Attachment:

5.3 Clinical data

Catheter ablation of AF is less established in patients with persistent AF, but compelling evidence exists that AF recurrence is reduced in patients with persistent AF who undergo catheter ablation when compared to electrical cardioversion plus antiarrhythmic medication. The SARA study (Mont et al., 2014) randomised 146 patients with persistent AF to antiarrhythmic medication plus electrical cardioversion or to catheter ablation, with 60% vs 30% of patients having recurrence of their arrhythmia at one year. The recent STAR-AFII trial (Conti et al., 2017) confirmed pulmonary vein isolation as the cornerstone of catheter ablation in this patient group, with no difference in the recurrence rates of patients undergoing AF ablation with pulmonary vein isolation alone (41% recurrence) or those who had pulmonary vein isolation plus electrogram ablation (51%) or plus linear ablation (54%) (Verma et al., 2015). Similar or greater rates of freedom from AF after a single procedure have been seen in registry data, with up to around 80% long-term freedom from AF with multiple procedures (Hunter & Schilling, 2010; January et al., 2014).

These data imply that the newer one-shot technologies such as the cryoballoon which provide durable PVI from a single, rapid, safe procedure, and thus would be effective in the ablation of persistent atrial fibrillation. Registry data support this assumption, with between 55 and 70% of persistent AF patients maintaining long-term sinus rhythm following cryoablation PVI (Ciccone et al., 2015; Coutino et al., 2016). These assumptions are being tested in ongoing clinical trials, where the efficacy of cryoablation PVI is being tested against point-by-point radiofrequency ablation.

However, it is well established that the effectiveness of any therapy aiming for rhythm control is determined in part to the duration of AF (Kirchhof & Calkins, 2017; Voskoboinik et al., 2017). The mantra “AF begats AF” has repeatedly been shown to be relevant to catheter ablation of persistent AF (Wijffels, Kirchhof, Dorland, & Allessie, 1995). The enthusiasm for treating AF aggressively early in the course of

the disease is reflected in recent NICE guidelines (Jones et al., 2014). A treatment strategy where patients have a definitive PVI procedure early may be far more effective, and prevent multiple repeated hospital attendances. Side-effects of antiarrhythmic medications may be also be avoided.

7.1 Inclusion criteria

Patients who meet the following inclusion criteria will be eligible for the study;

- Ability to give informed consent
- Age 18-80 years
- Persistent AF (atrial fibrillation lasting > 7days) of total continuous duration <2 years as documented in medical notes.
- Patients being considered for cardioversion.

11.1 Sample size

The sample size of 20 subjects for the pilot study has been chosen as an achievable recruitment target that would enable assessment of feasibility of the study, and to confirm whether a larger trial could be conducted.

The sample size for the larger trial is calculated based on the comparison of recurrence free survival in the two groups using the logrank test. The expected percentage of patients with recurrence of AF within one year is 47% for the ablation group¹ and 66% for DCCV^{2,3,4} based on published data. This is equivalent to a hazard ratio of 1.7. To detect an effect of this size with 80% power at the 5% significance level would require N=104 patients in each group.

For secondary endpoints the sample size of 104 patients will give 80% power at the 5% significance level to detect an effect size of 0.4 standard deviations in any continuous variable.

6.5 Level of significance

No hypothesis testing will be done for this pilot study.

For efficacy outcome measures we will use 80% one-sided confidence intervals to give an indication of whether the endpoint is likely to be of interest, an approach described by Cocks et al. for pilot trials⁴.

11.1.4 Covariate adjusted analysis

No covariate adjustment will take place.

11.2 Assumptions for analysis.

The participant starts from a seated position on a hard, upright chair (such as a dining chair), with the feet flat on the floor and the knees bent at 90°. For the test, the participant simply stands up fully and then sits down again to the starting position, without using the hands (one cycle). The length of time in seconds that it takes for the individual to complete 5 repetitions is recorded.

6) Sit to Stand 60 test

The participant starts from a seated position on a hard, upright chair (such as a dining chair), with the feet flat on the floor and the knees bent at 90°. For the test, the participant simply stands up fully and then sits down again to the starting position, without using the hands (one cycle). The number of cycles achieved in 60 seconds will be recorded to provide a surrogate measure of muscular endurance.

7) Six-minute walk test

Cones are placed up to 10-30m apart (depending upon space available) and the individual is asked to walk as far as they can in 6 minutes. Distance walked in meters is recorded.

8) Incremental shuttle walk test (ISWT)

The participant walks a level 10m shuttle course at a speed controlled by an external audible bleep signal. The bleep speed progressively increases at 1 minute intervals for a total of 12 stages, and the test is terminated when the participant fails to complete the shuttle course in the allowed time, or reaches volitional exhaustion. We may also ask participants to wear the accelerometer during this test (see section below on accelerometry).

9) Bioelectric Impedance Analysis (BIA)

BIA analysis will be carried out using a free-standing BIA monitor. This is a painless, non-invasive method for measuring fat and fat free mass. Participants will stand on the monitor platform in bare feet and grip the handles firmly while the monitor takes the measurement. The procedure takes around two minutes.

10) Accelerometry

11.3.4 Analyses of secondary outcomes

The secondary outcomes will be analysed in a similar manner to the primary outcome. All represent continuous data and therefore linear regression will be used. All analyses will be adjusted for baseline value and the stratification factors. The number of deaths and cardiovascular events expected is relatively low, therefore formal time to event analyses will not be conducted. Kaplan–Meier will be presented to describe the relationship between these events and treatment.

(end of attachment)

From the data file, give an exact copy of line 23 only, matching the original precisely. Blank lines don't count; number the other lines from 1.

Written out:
6) Sit to Stand 60 test